Black Grape celebrate classic album in Northampton

The album was a critical and commercial success

The album was a critical and commercial success

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Black Grape bring their UK tour celebrating their iconic debut album to a close at the Roadmender in Northampton next week.

Shaun Ryder is out on the road with bandmate Paul ‘Kermit’ Leveridge after Ryder, having previously resurrected his other band the Happy Mondays, decided to do the same with Black Grape.

When the Mondays fell apart in 1992, most assumed it was the end for Ryder, as he struggled to recover from his numerous addictions.

No one predicted three years later, a relatively fit and healthy Shaun would return to the top of the charts, with a new band.

Black Grape’s debut, It’s Great When You’re Straight…Yeah, is a surreal, funky, profane and perversely joyous album, overflowing with casual eclecticism and giddy humour.

The band were looser and grittier than the Mondays. Ryder’s sound was reinvigorated, creating bizarre rhymes that tie together junk culture, drug lingo, literary references, and utter nonsense.

Teaming up with Kermit (ex Ruthless Rap Assassins) he now had a rapper on board with equal skills to bounce off.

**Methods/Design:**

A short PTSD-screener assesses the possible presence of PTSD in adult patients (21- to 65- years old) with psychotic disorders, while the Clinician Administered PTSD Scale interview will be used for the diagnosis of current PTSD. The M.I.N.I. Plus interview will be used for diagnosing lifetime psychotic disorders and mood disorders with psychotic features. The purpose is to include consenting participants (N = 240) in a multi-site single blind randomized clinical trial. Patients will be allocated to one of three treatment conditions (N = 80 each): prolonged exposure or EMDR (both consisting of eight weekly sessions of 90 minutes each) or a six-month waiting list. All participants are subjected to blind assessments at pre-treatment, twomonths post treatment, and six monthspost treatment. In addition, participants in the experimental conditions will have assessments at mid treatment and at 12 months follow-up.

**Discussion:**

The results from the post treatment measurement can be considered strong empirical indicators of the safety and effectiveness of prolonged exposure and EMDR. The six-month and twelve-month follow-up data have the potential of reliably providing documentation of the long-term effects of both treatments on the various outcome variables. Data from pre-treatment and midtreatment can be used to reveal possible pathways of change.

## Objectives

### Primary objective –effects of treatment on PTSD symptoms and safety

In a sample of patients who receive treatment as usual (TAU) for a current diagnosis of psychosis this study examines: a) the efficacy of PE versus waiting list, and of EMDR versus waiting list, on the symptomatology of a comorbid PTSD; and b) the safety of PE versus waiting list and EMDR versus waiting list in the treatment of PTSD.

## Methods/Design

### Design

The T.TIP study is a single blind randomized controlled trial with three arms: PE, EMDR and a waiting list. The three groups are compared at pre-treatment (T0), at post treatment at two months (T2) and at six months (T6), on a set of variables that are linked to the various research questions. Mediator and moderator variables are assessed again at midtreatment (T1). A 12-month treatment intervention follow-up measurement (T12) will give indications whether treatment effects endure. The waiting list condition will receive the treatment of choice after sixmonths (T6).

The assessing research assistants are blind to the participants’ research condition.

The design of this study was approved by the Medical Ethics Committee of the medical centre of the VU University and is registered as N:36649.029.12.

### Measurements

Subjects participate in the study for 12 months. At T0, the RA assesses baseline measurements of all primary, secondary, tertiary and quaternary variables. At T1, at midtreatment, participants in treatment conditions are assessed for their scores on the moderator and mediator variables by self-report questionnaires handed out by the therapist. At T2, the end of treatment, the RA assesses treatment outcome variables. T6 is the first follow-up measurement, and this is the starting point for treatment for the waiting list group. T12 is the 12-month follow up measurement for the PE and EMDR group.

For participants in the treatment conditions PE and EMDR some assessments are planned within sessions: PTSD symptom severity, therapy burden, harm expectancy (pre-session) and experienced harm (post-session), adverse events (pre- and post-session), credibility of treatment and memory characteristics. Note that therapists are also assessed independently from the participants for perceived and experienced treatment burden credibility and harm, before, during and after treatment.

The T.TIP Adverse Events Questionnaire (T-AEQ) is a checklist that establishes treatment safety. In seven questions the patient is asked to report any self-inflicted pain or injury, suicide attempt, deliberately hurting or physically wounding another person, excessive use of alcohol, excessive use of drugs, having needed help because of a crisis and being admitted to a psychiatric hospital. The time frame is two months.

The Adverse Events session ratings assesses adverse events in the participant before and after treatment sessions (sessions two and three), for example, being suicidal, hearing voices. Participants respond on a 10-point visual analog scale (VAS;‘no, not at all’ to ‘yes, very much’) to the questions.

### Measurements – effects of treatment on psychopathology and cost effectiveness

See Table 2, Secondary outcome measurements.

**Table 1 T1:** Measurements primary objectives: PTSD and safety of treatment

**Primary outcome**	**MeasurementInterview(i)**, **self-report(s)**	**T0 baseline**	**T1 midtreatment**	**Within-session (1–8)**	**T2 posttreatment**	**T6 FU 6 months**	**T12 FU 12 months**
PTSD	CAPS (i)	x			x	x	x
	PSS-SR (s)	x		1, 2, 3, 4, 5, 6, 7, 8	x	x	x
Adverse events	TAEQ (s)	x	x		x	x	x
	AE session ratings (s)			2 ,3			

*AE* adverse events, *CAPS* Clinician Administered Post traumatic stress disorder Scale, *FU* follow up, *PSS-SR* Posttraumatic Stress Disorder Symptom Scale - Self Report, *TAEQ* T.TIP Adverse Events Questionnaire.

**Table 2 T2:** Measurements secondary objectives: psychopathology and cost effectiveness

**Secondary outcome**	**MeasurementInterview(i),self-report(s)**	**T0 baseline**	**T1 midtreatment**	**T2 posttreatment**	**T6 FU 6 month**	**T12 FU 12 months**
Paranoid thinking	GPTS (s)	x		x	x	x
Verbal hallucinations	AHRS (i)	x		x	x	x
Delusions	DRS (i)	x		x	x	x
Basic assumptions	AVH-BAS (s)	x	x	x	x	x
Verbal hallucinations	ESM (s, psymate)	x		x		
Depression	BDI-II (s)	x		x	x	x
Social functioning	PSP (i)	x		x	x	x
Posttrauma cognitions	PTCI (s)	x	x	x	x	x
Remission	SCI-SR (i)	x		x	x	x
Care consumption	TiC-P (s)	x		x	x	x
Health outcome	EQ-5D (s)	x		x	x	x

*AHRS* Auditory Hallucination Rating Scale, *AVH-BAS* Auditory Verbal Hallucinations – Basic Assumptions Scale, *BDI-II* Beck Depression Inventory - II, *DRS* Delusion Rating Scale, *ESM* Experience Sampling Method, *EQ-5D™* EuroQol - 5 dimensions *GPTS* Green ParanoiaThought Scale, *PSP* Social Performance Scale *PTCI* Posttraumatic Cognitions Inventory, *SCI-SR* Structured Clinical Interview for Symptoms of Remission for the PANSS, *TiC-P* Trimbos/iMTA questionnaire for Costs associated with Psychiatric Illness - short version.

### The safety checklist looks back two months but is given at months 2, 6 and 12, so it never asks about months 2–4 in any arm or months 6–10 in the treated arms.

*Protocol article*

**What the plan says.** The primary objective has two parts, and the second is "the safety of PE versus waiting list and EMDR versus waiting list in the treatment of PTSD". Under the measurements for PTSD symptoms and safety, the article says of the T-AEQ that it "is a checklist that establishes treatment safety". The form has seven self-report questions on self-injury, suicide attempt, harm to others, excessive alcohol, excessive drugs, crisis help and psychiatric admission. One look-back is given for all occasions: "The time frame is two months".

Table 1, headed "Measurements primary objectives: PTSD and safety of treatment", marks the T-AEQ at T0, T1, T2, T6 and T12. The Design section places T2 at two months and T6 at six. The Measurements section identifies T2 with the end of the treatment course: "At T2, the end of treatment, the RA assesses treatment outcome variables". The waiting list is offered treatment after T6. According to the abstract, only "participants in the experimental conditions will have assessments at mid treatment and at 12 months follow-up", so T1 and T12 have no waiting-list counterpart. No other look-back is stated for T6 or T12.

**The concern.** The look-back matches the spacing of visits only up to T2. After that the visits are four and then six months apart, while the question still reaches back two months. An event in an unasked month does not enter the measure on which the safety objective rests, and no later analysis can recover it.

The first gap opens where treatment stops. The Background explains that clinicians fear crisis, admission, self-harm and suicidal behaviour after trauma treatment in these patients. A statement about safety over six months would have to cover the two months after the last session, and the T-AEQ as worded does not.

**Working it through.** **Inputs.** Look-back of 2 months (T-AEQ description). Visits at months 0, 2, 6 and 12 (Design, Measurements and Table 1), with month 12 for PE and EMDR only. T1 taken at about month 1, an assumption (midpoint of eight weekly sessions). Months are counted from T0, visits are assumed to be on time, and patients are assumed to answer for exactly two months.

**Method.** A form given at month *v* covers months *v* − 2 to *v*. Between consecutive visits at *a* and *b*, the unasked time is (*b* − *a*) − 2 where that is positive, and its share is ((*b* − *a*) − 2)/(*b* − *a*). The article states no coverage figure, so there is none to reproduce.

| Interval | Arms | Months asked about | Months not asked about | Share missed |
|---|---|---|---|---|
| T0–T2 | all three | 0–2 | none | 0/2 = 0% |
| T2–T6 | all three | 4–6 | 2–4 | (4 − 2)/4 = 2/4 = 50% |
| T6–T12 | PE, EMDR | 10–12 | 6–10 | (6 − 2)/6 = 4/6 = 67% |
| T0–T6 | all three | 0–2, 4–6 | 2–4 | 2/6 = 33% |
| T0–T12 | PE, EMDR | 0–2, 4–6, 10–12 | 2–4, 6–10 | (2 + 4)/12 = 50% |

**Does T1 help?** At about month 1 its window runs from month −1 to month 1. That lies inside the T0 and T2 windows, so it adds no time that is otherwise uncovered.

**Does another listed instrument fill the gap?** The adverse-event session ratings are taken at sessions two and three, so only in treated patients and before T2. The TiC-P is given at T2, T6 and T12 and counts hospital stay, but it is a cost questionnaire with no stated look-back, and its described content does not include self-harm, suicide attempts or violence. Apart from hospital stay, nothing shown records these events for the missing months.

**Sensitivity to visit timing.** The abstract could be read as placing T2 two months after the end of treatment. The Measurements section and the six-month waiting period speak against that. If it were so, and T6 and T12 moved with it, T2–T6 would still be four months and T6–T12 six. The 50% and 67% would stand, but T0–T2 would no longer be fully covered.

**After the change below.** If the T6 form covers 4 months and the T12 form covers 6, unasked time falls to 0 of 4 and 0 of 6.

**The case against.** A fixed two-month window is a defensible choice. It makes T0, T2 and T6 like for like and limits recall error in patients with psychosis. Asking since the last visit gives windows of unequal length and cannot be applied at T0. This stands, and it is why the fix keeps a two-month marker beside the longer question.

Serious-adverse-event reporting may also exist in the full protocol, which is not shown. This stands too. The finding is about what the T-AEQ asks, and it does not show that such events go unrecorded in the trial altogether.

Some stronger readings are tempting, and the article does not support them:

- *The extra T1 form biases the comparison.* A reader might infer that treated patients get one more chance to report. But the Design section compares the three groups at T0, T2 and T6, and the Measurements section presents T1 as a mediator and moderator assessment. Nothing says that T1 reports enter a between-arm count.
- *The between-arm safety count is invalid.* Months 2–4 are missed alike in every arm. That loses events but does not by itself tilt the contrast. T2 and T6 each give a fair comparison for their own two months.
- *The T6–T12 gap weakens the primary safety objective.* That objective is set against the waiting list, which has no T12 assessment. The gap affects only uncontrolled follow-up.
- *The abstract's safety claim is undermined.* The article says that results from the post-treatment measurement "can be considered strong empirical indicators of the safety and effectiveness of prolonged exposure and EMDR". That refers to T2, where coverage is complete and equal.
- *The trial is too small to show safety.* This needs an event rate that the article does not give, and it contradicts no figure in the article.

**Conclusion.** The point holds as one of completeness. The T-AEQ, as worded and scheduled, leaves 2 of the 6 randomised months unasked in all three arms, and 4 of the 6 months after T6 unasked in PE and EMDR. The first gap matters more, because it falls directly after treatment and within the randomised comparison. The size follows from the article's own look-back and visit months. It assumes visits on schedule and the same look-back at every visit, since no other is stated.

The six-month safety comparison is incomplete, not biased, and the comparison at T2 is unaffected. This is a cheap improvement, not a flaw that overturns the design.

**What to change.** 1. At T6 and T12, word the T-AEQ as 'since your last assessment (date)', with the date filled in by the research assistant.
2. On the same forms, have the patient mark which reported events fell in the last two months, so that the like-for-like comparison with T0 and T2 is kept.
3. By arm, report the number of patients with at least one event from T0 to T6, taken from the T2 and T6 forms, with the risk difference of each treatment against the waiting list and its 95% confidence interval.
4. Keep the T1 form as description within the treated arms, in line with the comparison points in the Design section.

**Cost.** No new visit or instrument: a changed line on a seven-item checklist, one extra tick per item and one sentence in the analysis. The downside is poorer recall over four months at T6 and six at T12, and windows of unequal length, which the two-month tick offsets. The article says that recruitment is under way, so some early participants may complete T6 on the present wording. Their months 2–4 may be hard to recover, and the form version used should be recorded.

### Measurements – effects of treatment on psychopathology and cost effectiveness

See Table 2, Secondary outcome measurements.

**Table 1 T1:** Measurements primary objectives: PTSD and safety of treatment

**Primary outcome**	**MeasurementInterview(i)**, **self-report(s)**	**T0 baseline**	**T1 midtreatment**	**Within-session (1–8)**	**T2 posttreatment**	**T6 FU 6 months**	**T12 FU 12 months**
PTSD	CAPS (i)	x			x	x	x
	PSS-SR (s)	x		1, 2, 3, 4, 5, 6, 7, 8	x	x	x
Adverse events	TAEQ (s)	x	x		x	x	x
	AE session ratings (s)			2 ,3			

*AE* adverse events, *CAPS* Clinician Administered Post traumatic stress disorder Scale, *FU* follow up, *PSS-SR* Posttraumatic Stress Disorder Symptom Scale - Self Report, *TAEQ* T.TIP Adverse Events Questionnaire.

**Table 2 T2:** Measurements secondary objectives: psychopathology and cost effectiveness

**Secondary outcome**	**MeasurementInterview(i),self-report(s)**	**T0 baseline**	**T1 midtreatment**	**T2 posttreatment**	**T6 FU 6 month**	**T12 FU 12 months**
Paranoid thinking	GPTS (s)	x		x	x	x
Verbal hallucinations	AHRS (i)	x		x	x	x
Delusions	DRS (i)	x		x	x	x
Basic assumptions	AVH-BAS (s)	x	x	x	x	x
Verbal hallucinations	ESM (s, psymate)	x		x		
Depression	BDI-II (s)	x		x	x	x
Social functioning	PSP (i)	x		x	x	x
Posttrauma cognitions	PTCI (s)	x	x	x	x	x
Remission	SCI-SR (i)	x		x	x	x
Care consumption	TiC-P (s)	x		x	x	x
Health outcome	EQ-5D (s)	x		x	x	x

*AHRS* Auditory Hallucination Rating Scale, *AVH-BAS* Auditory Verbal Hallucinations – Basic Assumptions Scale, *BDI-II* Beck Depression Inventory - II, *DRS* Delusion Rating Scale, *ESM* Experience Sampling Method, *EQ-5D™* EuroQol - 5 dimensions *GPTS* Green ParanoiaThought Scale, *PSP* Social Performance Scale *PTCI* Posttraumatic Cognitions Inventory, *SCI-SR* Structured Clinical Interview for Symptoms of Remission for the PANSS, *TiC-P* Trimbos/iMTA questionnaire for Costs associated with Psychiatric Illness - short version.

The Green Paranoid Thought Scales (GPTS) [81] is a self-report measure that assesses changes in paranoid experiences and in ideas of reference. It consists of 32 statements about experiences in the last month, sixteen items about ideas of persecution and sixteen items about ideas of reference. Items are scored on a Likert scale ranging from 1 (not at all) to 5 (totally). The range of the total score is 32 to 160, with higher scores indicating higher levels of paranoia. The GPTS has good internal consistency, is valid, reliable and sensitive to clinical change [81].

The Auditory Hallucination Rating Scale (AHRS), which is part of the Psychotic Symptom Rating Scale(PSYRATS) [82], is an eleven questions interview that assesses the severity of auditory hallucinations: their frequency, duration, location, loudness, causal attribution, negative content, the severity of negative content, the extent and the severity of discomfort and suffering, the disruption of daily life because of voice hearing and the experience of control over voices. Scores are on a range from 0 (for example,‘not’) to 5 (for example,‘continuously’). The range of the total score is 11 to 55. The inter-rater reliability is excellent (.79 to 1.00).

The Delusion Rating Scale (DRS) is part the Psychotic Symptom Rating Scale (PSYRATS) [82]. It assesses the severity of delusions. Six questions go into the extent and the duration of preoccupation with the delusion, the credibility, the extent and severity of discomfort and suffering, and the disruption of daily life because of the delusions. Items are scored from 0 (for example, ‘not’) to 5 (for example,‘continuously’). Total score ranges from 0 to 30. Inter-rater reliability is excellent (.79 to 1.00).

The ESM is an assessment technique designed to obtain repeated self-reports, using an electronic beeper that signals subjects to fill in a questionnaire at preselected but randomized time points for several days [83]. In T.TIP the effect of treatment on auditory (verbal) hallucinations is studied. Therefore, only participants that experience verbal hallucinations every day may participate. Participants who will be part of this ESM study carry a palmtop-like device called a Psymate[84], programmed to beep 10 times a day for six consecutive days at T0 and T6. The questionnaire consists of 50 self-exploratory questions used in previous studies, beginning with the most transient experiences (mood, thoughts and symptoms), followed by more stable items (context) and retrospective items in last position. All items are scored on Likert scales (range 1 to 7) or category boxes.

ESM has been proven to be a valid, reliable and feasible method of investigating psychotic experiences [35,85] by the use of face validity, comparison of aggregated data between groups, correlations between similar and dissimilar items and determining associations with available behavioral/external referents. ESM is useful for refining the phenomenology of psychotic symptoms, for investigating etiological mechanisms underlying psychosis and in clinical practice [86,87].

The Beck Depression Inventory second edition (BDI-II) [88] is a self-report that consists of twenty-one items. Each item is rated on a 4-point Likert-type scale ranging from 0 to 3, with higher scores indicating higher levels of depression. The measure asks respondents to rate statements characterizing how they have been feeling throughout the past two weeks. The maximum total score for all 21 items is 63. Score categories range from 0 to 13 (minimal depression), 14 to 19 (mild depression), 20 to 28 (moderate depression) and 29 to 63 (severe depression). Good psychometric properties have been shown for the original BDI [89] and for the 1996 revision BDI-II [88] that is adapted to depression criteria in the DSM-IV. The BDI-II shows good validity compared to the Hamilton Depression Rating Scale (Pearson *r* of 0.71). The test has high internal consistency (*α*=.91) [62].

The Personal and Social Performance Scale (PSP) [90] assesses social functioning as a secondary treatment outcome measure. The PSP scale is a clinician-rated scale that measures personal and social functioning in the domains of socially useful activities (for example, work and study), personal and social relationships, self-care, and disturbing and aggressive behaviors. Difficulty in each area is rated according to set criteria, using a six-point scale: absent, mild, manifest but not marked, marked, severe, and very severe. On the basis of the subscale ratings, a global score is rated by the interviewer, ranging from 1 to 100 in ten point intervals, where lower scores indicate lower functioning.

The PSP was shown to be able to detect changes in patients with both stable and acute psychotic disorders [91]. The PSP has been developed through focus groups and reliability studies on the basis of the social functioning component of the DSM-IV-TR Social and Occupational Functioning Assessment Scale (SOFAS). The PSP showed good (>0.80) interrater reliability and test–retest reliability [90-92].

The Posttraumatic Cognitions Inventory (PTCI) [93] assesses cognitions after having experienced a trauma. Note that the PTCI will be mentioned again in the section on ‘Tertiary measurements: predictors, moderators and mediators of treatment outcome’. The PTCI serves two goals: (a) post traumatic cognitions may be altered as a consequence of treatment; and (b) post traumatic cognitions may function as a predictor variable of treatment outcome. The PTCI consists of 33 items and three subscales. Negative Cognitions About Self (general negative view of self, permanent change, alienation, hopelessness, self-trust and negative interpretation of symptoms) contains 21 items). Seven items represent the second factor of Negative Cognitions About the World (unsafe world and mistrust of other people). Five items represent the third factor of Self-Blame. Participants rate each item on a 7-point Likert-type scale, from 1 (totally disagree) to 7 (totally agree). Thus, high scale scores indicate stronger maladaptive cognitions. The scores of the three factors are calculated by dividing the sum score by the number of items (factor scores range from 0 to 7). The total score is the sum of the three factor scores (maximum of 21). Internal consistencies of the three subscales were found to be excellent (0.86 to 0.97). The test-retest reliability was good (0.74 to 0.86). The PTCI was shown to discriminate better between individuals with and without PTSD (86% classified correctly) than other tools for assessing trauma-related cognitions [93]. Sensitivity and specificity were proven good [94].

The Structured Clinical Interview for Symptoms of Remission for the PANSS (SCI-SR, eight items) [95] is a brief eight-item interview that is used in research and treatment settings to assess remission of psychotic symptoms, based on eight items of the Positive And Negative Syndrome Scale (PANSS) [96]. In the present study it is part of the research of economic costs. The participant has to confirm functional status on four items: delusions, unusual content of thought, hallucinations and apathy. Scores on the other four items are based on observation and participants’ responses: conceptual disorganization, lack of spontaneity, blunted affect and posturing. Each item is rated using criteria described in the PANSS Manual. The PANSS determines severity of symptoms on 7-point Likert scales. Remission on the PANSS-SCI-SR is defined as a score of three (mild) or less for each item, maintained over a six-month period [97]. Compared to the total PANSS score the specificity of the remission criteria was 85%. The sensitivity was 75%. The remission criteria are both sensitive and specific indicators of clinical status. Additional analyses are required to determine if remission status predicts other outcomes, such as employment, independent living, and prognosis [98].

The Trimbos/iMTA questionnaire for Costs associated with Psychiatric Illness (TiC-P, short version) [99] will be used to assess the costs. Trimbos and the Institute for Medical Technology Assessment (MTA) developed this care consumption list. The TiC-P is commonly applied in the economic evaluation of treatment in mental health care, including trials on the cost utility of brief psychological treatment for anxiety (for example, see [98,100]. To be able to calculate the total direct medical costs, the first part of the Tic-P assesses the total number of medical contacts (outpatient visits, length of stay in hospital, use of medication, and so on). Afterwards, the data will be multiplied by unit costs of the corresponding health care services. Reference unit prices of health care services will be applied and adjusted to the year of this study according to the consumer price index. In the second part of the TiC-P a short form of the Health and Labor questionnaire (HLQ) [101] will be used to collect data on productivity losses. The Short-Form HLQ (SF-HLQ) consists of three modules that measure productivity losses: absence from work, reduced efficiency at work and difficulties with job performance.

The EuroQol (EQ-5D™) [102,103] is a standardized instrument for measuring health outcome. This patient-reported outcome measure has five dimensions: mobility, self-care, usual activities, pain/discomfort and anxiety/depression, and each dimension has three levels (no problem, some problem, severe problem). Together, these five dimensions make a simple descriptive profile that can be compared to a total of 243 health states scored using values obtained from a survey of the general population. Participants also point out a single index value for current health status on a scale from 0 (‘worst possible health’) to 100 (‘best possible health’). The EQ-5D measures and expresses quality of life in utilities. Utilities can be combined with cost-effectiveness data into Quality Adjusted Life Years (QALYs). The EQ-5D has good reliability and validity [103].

The music had deep grooves and catchy pop hooks that come straight out of left field, from the blaring harmonica of the triumphant Reverend Black Grape and the trippy sitars of In the Name of the Father to the seedy, rolling Shake Your Money and the stinging guitars of Tramazi Parti.

While the memory of the Happy Mondays, has been kept alive by its various members, Black Grape had always been the simmering stalking horse, waiting in the wings, for a time to come back to life and remind people of the commercial and musical celebration that it was. The band’s debut was followed two years later by Stupid Stupid Stupid.

Last year saw the 20th anniversary of the release of the debut with Ryder reuniting in the rehearsal studios with Kermit to hit the road to celebrate the record.

Black Grape play the Northampton venue on Saturday, December 10

Tickets cost £10 before fees. Doors open at 7.30pm.